Northern Lake

The early days of summer have nothing
to lose. After months of stringent thrift,
the light squanders itself and promises
still greater prodigality tomorrow.
Like young dogs the hours run hard
and roll in the grass after breakfast.
When they lie down and pant
on the dock, the whole lake turns choppy
and raw. I shut and I open my eyes.
The sky is the pale blue of blood
under skin and as its brightness strikes
the water something shatters, continues
shattering, soundlessly, weightlessly, over
and over. It’s the law that says energy,
in its changes, remains a constant value.
In such moments the shine dunks itself
in the water, goes all the way under.
It picks and smooths out every knot
and wet wrinkle. It sheathes each minnow
in a little cape of fresh fire—the light,
in its entirety, spreading through
this soft lapping, so much light pouring
into the lake that by logic the long sky
should darken. But no, on the surface
nothing is lost, every watt is accounted for.
If anything, the air’s brilliance also increases:
new facets, new feathers, new layers.

It’s the same way when the truth
is spilled through a clear pool of language.
I saw the phenomenon again, or read it,
just last night—first time in a long time.
Elisabeth slept beside me. My book rested
on my chest in the dim, orange aureole shed
by the bedside lamp. It started happening
on the page: instantaneous, in retrospect,
though it took some while for my mind
to perceive it—as when light fills a volume
of water. Swimming, I shut and I opened
my eyes. The full girth of the truth
submerged itself. Weightless, soundless,
it wasn’t the words, but it was in the words
so fully the lake rose a foot and a half
to slosh over its banks. The language
held all of it, and yet it was in me also.
Inner irons straightened my hair.
My fingernails lengthened. Nor had truth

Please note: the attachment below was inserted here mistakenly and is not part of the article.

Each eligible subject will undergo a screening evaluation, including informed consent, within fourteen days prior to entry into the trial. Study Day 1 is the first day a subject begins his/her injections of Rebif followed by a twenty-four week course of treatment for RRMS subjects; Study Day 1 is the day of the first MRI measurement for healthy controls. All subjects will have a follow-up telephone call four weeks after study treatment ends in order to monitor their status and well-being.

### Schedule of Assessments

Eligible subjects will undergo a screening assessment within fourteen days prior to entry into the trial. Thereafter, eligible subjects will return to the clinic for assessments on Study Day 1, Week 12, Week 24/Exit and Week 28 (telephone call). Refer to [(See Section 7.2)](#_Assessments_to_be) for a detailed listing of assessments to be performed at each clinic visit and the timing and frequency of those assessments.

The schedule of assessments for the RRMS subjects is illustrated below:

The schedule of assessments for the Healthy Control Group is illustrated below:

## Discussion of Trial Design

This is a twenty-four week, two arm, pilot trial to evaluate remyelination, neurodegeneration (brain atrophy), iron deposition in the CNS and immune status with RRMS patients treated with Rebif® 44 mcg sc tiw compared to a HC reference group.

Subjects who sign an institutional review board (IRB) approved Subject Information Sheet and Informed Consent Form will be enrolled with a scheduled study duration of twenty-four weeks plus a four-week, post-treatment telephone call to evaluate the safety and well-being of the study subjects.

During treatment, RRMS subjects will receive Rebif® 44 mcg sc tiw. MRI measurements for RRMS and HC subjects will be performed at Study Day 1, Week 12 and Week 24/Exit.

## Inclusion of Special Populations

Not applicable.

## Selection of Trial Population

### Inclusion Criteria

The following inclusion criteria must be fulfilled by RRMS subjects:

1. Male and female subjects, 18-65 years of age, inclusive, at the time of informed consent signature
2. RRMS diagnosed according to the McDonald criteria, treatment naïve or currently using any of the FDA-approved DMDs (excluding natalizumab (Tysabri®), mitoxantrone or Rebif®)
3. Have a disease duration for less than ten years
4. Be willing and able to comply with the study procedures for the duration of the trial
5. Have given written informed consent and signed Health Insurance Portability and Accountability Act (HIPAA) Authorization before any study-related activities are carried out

diminished elsewhere. The soft world
held more of it having spent some
into ink, into marks on an off-white page
in a very still bedroom sometime after ten.
Physics just silently whined in a corner
like a dog who’s been shamed and deserves it,
and the night, for some reason, was shorter
imperceptibly, imperceptibly warmer,
the way it always is in the early summer.

George David Clark

George David Clark

George David Clark is an assistant professor of English and creative writing at Washington & Jefferson College. His Reveille (Arkansas, 2015) won the Miller Williams Prize and his recent poems can be found in AGNI, The Georgia Review, The Gettysburg Review, Image, The Southern Review, and elsewhere. The editor of 32 Poems, he lives in Washington, Pennsylvania.
George David Clark

Latest posts by George David Clark (see all)

Author: George David Clark

George David Clark is an assistant professor of English and creative writing at Washington & Jefferson College. His Reveille (Arkansas, 2015) won the Miller Williams Prize and his recent poems can be found in AGNI, The Georgia Review, The Gettysburg Review, Image, The Southern Review, and elsewhere. The editor of 32 Poems, he lives in Washington, Pennsylvania.